How to succeed in a Korean course

a higher level picture

1)      The best way
The best way to learn a foreign language is to immerse yourself in the culture and live with native speakers, which is often expensive and time-consuming, if not downright impossible.  So, the second best way is to simulate the situation as much as possible -- and this, YOU have control over. During regular academic quarters, you will be asked to complete mini projects that will expose you to Korean people, language and culture.  You will also be asked to meet with at least one language exchange partner (native Korean speaker) to practice Korean twice a week.  The UW Korean Language Program’s language course schedule is usually really packed so the role of language partners is crucial.  When getting a language partner, find someone who attended or graduated from at least high school in Korea.  Also, if you are finding someone through the UW English Language Program, try to get someone who is placed to a low level of English. To request a language partner, contact the English Language Program (206) 543-6242, J

2)      Before starting a new chapter:
This is actually a good time to test your current comprehension of all the lessons covered in the past.  First, read the “Conversation” sections of the textbook, as well as the “Narration,” without using any references to see how well you understand what you are reading.  When you see a new grammar pattern, GUESS what it may mean and move on.  Once you go through all the texts, go back to the beginning and read them again; this time by checking whether your guesses were accurate or not.  It helps to have a general idea of what’s in the new chapter when the teacher explains them in detail.

3)      Learning the vocabulary:
Take one sheet of notebook paper and fold it vertically in half TWICE (making four even columns).
b.       Neatly write the Korean words in 한글 (Hangul) in the far left column and write the corresponding English translations in the 2nd column.  Repeat the procedure on the 3rd and 4th columns (Korean on the 3rd and English on the 4th).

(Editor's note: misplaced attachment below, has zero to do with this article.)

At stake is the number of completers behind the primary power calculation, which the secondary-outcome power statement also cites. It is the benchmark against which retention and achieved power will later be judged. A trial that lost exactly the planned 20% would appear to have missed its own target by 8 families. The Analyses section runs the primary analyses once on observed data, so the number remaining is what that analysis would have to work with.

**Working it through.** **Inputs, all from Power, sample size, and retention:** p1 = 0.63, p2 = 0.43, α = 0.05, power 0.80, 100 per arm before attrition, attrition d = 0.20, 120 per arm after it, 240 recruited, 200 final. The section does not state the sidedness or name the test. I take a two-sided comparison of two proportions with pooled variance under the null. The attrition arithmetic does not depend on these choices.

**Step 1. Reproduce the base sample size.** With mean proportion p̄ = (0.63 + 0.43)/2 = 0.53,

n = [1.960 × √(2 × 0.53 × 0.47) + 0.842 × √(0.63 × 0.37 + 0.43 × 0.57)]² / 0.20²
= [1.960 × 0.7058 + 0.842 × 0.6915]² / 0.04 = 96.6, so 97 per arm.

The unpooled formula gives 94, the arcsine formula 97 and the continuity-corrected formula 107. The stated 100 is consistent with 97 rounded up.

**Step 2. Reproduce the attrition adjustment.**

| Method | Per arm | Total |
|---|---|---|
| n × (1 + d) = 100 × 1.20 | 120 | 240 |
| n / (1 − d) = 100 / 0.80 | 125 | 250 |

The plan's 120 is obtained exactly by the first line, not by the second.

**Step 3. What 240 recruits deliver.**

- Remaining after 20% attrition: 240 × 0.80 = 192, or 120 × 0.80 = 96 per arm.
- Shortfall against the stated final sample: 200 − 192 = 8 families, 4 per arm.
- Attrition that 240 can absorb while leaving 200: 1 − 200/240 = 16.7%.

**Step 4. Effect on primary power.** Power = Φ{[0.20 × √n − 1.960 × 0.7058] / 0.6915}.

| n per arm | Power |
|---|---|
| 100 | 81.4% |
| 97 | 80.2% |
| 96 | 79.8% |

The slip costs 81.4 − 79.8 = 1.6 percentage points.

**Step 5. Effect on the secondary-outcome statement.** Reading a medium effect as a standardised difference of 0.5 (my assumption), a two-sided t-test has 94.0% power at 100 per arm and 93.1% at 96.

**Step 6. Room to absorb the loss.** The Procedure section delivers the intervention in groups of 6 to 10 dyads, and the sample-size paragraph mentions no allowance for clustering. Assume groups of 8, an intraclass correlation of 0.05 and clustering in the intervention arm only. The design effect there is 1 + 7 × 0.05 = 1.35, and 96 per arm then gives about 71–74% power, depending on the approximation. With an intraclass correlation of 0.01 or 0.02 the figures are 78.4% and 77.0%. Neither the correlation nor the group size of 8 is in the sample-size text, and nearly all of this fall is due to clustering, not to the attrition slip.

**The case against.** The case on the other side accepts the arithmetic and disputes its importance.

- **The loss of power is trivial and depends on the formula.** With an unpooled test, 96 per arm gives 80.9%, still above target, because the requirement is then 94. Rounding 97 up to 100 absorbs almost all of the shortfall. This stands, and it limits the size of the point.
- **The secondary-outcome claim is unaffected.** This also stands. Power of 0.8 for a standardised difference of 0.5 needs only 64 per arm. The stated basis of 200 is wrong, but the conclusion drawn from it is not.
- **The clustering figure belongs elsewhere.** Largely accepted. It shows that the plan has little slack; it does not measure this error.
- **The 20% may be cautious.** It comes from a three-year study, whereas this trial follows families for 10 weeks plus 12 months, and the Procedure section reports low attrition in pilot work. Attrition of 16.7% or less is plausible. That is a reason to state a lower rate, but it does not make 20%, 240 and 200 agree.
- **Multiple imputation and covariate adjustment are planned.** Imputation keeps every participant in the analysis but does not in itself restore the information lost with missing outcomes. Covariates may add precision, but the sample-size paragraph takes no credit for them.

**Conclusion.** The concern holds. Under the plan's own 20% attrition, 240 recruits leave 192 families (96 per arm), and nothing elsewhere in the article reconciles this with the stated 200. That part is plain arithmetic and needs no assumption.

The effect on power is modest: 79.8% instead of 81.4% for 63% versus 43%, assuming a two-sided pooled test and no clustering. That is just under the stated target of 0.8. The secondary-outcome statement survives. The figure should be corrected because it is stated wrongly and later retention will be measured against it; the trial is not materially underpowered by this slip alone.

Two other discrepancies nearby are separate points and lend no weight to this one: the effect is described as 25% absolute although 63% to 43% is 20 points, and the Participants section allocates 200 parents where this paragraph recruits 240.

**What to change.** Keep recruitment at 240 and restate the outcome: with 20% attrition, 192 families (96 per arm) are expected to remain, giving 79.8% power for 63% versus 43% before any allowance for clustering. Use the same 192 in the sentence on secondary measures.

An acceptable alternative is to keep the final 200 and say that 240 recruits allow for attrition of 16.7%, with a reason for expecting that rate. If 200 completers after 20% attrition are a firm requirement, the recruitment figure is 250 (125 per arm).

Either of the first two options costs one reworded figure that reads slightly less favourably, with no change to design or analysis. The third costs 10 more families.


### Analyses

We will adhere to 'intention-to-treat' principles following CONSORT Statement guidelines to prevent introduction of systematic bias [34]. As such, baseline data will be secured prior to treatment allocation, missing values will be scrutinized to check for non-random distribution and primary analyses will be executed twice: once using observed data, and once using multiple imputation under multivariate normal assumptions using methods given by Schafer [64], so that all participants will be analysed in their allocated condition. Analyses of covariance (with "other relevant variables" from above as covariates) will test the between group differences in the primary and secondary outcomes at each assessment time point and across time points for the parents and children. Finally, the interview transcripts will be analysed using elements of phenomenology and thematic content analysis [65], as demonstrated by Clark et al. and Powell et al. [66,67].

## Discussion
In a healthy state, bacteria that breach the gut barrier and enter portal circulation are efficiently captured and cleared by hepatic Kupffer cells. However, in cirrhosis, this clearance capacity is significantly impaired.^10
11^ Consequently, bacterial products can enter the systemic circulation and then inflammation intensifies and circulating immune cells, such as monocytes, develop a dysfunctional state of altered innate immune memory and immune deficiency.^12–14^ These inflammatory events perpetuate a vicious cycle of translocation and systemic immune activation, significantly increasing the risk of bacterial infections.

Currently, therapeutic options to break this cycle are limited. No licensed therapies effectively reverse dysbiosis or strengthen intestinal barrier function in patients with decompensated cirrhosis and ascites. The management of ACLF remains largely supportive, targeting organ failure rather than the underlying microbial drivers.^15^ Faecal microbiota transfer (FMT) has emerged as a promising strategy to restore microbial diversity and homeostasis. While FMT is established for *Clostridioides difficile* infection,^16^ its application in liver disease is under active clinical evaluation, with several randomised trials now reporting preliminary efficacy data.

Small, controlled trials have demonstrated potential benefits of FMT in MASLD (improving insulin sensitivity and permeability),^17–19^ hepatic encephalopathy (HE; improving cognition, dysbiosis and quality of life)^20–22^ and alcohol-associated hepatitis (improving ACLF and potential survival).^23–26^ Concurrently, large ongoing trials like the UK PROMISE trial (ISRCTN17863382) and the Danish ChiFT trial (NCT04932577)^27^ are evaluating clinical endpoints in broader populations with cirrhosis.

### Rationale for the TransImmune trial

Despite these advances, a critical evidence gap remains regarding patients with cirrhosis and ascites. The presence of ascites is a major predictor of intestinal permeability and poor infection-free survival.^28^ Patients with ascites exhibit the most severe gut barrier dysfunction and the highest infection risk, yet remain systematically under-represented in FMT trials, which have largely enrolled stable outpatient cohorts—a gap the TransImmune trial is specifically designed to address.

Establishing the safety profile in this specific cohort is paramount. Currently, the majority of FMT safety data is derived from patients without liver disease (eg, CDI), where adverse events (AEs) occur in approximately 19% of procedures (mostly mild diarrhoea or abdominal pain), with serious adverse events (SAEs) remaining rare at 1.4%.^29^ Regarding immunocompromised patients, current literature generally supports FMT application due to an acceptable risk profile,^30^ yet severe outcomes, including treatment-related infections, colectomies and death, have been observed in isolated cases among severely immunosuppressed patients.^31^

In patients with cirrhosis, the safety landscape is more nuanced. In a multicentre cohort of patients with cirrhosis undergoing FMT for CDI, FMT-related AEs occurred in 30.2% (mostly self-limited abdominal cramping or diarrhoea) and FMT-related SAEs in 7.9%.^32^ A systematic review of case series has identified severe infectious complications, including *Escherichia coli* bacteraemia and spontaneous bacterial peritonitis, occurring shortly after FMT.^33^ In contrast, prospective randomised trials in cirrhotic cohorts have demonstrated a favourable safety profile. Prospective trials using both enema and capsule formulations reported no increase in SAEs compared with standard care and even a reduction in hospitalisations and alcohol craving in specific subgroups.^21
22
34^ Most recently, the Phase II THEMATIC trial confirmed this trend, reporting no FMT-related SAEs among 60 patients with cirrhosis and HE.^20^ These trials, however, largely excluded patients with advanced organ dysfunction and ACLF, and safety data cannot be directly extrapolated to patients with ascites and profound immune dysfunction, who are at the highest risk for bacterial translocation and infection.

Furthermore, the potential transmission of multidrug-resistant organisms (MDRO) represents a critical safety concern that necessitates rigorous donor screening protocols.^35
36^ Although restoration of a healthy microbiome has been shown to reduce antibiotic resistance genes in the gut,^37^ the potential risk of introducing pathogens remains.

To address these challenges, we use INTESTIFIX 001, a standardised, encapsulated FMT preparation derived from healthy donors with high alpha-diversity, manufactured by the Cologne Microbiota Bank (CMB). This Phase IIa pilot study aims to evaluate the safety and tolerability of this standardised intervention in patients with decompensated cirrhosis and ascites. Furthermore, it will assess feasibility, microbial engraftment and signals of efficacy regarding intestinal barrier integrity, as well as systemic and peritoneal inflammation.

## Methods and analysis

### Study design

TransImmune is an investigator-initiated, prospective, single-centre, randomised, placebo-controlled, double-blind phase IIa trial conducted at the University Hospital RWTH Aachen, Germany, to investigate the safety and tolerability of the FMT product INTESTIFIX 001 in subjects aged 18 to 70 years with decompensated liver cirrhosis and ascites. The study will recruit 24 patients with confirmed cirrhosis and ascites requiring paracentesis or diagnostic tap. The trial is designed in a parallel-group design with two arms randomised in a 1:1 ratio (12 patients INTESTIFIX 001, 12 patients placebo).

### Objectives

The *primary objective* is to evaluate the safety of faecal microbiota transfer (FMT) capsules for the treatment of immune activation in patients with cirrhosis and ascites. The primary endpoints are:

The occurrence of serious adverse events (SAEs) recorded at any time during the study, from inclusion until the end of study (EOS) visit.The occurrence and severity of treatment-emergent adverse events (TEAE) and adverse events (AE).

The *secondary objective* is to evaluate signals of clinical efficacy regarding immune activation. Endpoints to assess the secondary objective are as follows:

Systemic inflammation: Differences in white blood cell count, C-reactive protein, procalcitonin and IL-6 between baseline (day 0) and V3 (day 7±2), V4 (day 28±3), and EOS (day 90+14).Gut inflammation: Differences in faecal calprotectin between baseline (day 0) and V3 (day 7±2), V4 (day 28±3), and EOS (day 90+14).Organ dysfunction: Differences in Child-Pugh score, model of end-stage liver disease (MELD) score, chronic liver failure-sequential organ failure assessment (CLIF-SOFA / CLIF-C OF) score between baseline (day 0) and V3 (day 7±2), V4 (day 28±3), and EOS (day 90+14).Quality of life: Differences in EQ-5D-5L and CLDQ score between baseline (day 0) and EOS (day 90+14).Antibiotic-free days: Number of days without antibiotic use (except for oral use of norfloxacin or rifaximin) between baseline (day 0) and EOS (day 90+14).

c.       Fold the sheet in half so that just the 1st and 2nd columns are showing.  Get yourself some scratch paper and start copying the Korean words once or twice or 30 times, as you pronounce them aloud. 
d.       Fold the sheet one more time so that you can only see the English.  Write the Korean translation while looking at column #2 (English).
Check the words you missed, and practice just those on scratch paper.  After a while, try writing the entire Korean words again while looking at column #2 again.  Repeat until you can write all the Korean words on your own.
f.        Do the same for the 3rd and 4th columns.
g.       Don’t forget to use on line resources!  Listen and repeat! (You will hear a ‘ding’ if there is no sound associated with a word; you will see ‘no picture’ if there is no picture associated.  If you would like to see all words associated with pictures, you can take three to five words and find an image in the UW image repository ( for each one. Label the pictures and email them to a Language Learning Center staff member, who will make a new updated version of the Korean Vocabulador!
4)      Learning the grammar:
   It is always a good idea to learn a grammar point in a real sentence.  Our textbook is full of prime examples of each grammar point. 
a.       Just like when you memorize the vocabulary, get a loose leaf and fold it in half vertically.
b.       On the left half, copy sentences with the new grammar pattern and number each of the sentences.
c.       Write the corresponding English translation for each sentence on the right half.
d.       If you know all the vocabulary already, get scratch paper and try translating the English sentences in Korean without looking at the left half of the study sheet.
e.       Flip the folded study sheet to show the Korean side and compare it to your translation.